One of the things I like most about Tableau is that it allows you to keep your dashboards clean and uncluttered while adding detail on demand just below the surface.
In this blog post I will demonstrate four methods I have used to achieve this recently, with links to posts that walk you through each process.
You can also download and investigate any of the dashboards featured from my Tableau Public profile.
Method 1 – Viz in Tooltips
Viz in Tooltips was introduced with Tableau 10.5 and allows you to insert sheets into your tooltips as well as the traditional dimensions, measures and parameters.
For me, this is a real game changer in facilitating the addition of details on demand.
Jeffrey Shaffer has written two excellent posts on how to create Viz in Tooltips which include several potential case uses:
I used the technique recently in my viz on Female Nobel Laureates for the Midlands Tableau User Group.
By importing photos of each female laureate as a custom shape I was able to create a profile that appears when you hover over the relevant mark:
Method 2 – Filtering
In the same visualisation I wanted to include a section showing profiles of some of the women who have been overlooked for the Nobel prize.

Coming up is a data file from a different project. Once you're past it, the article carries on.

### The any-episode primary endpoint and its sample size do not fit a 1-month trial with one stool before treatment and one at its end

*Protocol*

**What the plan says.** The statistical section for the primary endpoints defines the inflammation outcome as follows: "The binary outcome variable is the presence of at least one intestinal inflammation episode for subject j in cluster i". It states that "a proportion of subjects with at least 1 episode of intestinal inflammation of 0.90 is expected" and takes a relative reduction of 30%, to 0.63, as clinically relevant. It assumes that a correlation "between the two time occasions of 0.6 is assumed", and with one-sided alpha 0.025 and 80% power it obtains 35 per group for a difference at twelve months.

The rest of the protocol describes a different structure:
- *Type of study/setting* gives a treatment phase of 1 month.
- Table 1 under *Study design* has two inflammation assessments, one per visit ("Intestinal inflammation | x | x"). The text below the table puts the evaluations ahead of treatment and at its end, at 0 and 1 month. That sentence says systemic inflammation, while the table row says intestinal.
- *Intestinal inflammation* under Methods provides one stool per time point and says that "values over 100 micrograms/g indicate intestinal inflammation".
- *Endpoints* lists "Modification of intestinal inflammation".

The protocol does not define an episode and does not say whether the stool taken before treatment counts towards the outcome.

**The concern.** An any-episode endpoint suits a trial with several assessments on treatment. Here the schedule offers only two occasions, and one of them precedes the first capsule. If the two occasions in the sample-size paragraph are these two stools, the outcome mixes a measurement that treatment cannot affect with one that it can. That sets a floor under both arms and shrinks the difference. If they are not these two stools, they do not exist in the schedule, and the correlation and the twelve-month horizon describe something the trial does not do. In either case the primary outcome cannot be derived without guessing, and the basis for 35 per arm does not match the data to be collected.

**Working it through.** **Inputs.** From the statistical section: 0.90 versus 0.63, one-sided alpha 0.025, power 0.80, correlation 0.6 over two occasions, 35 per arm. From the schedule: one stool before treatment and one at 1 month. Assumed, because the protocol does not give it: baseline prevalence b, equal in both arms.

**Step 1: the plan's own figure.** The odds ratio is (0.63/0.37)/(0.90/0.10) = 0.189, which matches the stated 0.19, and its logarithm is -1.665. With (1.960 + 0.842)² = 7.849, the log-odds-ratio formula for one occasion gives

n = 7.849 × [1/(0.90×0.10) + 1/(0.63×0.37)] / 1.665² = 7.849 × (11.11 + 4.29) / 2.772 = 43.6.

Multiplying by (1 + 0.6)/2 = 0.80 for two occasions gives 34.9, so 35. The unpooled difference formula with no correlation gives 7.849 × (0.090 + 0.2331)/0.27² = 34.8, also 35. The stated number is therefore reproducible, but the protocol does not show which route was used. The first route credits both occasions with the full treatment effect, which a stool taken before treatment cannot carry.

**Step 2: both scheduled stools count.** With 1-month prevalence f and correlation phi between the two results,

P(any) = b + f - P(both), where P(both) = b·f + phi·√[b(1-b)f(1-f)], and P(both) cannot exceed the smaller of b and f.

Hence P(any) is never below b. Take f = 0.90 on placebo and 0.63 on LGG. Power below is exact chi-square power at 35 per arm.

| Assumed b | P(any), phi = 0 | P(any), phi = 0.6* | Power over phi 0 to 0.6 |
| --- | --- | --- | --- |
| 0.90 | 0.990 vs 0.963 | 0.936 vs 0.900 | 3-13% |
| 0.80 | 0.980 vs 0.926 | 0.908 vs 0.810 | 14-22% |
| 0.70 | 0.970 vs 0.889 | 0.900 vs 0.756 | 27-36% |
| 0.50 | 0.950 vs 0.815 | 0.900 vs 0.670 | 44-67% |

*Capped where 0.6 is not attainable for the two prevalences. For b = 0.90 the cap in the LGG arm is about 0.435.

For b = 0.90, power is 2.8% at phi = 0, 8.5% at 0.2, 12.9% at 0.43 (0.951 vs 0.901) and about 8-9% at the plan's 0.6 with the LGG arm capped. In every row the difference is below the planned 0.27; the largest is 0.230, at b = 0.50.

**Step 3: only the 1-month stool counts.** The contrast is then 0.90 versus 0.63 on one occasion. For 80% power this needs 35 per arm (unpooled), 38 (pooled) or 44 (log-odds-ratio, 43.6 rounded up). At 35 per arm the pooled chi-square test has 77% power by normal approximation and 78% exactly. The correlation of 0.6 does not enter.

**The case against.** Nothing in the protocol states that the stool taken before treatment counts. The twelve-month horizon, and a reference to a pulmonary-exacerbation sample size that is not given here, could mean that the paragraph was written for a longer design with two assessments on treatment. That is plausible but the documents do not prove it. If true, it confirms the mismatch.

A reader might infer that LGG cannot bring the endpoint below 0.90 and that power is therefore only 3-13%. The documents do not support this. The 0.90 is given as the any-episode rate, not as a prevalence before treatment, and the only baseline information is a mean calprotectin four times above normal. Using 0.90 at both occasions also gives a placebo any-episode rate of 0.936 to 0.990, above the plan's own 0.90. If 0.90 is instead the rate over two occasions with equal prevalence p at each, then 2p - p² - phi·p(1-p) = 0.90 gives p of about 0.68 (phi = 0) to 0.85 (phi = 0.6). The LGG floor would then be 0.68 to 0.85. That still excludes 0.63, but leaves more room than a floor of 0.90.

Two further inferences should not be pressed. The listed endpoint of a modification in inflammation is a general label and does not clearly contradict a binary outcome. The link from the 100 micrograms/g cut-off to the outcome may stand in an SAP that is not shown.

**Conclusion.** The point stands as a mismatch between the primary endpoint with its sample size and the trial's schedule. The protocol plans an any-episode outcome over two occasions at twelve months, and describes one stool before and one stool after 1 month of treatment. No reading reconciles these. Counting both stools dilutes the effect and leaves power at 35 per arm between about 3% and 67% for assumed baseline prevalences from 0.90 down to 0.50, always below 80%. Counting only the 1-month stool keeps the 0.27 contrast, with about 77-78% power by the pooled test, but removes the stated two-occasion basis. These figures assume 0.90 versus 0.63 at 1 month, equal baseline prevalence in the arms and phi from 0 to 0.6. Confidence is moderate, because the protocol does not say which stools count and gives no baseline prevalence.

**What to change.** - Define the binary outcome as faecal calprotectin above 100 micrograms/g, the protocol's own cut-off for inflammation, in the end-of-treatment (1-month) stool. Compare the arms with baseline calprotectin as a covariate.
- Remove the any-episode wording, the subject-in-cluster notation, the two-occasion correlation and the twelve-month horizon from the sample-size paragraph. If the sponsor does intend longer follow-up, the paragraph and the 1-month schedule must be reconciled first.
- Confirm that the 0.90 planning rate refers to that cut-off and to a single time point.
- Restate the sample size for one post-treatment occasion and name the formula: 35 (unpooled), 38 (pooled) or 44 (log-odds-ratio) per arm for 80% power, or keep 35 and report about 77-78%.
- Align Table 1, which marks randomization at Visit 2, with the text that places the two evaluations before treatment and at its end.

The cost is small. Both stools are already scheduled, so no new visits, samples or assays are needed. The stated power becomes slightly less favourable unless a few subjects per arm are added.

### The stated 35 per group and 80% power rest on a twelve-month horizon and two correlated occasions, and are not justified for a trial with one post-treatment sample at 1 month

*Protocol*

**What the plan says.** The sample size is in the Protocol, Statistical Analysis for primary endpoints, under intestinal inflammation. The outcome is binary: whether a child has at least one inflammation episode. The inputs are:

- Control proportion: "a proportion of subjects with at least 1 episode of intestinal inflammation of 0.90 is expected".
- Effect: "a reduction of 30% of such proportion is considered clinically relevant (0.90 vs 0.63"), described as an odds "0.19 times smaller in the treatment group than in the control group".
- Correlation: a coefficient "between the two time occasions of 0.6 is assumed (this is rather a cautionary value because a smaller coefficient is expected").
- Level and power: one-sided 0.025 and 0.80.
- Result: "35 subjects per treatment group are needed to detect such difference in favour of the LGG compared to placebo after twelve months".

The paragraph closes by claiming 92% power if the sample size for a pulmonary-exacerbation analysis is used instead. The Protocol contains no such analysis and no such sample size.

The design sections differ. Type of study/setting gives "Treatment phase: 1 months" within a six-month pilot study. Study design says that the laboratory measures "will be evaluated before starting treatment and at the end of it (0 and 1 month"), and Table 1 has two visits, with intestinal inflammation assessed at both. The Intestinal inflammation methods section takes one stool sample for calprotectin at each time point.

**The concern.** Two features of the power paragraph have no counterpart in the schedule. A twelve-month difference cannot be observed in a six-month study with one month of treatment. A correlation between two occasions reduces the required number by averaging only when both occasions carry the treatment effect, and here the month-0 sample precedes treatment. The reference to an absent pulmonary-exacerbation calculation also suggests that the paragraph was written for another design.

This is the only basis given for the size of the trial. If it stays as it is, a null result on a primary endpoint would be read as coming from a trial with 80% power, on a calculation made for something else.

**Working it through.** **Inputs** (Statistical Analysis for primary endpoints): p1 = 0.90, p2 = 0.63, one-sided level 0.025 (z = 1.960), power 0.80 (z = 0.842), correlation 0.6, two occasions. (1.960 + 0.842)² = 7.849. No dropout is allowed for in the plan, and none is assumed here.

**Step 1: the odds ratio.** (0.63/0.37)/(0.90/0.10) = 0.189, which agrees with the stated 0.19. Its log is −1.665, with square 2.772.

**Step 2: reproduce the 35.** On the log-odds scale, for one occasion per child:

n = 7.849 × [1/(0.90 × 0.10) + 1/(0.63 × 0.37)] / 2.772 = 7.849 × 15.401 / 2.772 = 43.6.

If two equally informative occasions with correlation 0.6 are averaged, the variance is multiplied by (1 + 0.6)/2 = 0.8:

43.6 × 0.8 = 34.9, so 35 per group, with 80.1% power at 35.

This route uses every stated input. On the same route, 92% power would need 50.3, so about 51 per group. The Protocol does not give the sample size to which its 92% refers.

With dashboard space limited, my solution was to use shapes as a filter to allow the user to cycle through the different options.
For a clear walk-through of the process, see Dash Davidson’s post How to use custom shapes as filters in your dashboard
Method 3 – Sheet Swapping
Sheet swapping produces similar results through a very different method. The trick here is to create your sheets then add them to a single container, with a parameter to allow the user to choose which is visible.
To create this visualisation I followed the steps in this blog post by Hashu Shenkar:
Method 4 – Background Images
The method I used in my St.David’s Day viz was the most labour intensive – although I did have 548 images to add manually!
The section on the left is a separate sheet with each image loaded as a background image. An image is only shown when the unique ID is selected by hovering over a dot on the dragon.
For an overview of this method (using a more sensible number of images), see Shawn Wallwork’s post QT: Dynamically Switch Images Using Filter.